So far in my past articles, we have learned how to improve distance and accuracy by developing a sense of control using our large muscle groups to work more dominantly in our golf swings, and we have also learned how to regain back confidence in our bunker play and shave strokes off of our score by practicing the proper technique out of the sand. In this article we will take a closer look at the golf swing through dynamic balance to help you produce a proper plane and release the club head more consistently.
When studying any sport, it is hard to overlook balance as playing an important role. Think of taking a ball in your dominant hand and imagine that you are going to throw it a long distance using a sidearm throw. The body should coil and the weight naturally shifts to the rear foot. Now the body has loaded for action like a pitcher or a quarterback. When you complete the throw, look and feel how your body has transferred its weight to the lead foot. In every throwing or striking motion, maximum power is achieved when the motion is directed to the target by transferring the weight from the rear foot to the lead foot. The weight transfer is identical in the golf swing. Many golfers never stop to think about how important their footwork and weight transfer really are. As a result, they attempt to hit the ball using only their arms or a reverse weight transfer from the lead foot to the rear; what I call a recoil effect. Maintaining a proper balance provides a base for the rotation of the body and the swinging of the arms adds momentum to the total movement, and allows the body to get into position to hit the golf ball with the club head traveling in the right direction and angle into the ball. The weight transfer is a basic key, fundamental aspect of the golf swing; you either do it or you don’t. Make sure that when the weight has reached the rear foot (on a right-handed golfer) that the right leg is still flexed and that weight is not outside of the foot. Without a proper weight transfer and balance, golfers will not consistently return the club on the right plane and the release of the club head will be diminished. As I said before, power comes from using your larger muscles, but this must be in unison with the rest of the moving parts of the golf swing.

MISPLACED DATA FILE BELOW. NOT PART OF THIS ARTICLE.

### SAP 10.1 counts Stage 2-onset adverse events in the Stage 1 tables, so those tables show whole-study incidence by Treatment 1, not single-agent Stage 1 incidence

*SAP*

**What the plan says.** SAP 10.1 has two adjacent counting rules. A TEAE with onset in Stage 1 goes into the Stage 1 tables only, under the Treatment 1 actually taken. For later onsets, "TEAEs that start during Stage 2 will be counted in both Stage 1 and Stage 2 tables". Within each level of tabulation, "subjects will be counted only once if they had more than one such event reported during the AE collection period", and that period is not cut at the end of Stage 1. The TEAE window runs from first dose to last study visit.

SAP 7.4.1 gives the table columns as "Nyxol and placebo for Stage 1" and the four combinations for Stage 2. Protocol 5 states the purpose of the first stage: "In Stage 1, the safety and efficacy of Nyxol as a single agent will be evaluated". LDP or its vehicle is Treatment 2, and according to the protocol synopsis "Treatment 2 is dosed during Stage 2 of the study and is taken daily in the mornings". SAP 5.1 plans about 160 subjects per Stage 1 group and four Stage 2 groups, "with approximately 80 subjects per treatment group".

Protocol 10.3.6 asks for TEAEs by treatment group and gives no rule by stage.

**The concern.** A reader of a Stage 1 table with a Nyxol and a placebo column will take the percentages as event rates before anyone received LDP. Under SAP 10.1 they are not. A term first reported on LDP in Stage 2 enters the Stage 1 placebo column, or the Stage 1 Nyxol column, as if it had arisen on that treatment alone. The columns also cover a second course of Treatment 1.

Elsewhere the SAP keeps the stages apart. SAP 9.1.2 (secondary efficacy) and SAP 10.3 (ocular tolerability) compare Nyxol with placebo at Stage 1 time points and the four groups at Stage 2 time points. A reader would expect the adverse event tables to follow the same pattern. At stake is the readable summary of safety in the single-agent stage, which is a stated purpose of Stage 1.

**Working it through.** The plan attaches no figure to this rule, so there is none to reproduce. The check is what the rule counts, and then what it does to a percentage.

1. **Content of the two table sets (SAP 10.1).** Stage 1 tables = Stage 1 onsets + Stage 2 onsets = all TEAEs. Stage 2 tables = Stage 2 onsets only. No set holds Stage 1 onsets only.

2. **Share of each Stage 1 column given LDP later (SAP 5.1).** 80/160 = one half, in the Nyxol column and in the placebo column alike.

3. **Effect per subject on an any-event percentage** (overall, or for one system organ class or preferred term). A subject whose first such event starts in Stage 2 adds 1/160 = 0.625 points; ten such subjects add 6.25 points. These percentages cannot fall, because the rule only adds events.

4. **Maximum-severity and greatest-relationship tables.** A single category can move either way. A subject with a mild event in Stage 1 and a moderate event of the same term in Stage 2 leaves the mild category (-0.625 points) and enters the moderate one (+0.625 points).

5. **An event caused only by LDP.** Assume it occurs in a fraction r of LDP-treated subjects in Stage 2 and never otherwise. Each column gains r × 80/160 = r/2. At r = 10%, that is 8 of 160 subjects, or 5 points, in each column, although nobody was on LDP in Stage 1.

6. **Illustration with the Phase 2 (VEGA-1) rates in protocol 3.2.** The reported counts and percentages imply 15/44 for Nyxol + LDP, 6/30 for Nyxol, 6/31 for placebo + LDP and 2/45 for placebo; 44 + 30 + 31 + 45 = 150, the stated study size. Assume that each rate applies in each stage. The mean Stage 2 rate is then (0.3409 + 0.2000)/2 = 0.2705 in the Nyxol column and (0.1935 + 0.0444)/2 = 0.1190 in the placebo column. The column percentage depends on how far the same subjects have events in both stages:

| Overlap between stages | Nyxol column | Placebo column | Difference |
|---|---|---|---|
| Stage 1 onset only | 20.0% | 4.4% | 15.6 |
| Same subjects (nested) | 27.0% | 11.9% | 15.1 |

To work on your balance, get a dry erase marker and a full length mirror. On the mirror, draw one line down the middle of your body and two lines about 6-8 inches on each side of the middle line. Take a few swings in front of the mirror with a club if space is available, making sure you shift your weight to your rear foot and then to your lead foot. The lines in the mirror are there to give you visual feedback, letting you know if you have shifted your weight completely to the rear foot and forward to the lead foot.
Another drill is to take the club back and lift your lead foot off the ground completely, making sure that your rear knee is still flexed, and that you do not roll outside of your rear foot. Then start your rotation back through the ball and lift your rear foot off the ground to get all of your weight to your lead side, finishing with a straight back and full rotation through the ball.
In these drills, make sure that you do not make a lateral or “slide” movement back and through, but a rotation. Hopefully by obtaining better balance and a proper weight transfer, you will hit more consistent shots by returning the club on the right plane and angle to the ball.